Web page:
USC responds to Taraji P. Henson’s account of son getting racially profiled


Earlier this week, “Empire” star Taraji P. Henson shared that her son was racially profiled in Glendale, California.

“Then he’s at [the] University of Southern California, the school that I was going to transfer him to, when police stopped him for having his hands in his pockets,” she said during an interview with Uptown magazine. Henson says that experience changed her decision to send her 20-year-old son, Marcel, to the University of Southern California.

Chief John Thomas, University of Southern California Department Of Public Safety (DPS)
Chief John Thomas, University of Southern California Department Of Public Safety (DPS) Photo Credit: USC website

Her account troubled officials of USC, and the Department of Public Safety Director John Thomas in particular, who revealed in a response to Henson’s claims that he himself has been a victim of racial profiling.

“I was deeply disturbed to read news reports about a prospective student who felt profiled on or near campus because of his race. We encourage reporting of allegations of bias and I hope for the opportunity to have a conversation with the young man and his mother,” Thomas said in a statement released to various news media outlets.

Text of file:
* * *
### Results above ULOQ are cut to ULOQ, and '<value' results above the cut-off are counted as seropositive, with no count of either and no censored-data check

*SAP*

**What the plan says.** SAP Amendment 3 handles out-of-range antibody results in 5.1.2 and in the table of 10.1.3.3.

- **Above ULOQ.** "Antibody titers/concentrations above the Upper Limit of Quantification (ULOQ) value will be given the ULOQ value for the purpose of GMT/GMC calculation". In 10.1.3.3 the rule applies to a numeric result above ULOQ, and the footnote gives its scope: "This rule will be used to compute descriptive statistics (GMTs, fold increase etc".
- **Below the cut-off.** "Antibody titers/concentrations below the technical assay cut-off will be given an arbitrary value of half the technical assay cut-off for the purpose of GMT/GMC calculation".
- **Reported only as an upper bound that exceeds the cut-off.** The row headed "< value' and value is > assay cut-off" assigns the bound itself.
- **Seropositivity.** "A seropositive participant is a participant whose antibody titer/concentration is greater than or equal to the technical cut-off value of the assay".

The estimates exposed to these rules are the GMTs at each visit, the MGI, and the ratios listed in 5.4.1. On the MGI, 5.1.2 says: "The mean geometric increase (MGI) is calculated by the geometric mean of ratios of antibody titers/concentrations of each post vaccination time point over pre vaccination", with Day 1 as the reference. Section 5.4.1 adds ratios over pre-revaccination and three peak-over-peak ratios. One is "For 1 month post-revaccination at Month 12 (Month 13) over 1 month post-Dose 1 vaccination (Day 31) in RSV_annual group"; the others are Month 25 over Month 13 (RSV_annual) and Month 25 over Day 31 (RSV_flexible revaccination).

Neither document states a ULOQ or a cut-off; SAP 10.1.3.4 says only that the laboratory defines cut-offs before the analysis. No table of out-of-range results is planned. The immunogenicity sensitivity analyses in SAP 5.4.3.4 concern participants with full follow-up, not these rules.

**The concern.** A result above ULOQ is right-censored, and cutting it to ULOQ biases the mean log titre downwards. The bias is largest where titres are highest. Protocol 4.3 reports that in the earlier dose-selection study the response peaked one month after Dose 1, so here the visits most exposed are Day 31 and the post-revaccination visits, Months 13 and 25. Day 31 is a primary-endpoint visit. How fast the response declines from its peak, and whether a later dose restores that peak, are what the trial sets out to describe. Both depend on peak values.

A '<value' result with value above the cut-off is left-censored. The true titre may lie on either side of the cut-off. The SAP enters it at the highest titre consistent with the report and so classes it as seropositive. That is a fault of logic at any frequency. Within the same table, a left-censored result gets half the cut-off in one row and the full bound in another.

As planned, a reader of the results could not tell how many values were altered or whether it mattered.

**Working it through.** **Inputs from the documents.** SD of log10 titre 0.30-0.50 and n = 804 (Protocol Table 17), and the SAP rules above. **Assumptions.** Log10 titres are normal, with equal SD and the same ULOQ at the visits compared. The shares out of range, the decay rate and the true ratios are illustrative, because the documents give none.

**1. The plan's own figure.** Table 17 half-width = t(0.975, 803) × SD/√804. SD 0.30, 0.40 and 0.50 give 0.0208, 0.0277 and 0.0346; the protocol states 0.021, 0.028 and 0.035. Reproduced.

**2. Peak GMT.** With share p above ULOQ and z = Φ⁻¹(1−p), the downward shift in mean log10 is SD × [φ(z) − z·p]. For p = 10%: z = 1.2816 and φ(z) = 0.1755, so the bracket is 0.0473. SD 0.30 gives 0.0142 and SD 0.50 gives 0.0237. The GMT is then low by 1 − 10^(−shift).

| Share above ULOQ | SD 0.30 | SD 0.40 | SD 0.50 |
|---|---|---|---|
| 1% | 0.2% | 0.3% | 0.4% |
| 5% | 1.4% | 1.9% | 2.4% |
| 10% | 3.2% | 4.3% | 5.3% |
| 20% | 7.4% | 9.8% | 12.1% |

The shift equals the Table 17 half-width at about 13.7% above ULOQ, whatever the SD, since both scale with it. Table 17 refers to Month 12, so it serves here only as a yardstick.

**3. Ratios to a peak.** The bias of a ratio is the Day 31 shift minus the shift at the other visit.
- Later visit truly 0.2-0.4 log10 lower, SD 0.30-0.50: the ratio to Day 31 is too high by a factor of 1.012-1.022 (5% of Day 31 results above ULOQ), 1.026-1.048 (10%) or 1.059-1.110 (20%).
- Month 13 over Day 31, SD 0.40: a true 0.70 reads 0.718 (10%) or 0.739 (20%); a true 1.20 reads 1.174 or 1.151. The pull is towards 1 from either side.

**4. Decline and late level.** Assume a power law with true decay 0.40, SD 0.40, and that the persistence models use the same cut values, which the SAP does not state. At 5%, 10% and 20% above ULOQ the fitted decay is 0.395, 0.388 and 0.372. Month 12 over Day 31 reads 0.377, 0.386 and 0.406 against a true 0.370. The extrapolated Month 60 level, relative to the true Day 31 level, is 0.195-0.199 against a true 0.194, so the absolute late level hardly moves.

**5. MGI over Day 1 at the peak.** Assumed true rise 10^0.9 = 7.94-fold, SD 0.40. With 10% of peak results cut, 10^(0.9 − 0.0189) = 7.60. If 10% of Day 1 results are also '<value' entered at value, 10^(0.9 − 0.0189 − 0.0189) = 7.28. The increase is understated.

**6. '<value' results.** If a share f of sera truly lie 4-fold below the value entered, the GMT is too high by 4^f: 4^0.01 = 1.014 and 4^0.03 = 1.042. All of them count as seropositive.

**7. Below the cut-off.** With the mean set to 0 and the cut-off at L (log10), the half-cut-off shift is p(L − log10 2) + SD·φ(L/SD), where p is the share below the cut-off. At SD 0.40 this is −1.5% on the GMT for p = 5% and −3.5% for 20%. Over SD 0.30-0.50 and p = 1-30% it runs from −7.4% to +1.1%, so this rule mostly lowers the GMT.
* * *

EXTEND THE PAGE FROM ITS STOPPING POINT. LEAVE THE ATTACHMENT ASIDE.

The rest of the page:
“I would like to look into this matter further and better understand who was involved and what took place. As someone who personally experienced racial profiling as a teenager, I have a stake in learning more about this incident and doing all I can to reach a just resolution.

“It is not clear to me which police departments were involved. Any allegation of bias or unequal treatment by university officers would trigger an investigation that I would supervise along with the university’s Office of Equity and Diversity. It is my expectation and that of the university that our department uphold the highest standards of constitutional policing, affording equal rights and respect to all persons,” he said.

Following her experience, Henson revealed she opted to send her son to a historically black college, her alma mater, Howard University, in Washington, D.C. “So guess where he’s going? Howard University. I’m not paying $50K so I can’t sleep at night wondering, ‘Is this the night my son is getting racially profiled on campus?’ ”

Unfortunately for Henson, speaking up created more controversy in the Twittersphere, to which Henson replied, “I really don’t care what ppl think about what I do with MY LIFE AND ALL INVOLVED WITH ME!!!!! Give it a rest.”

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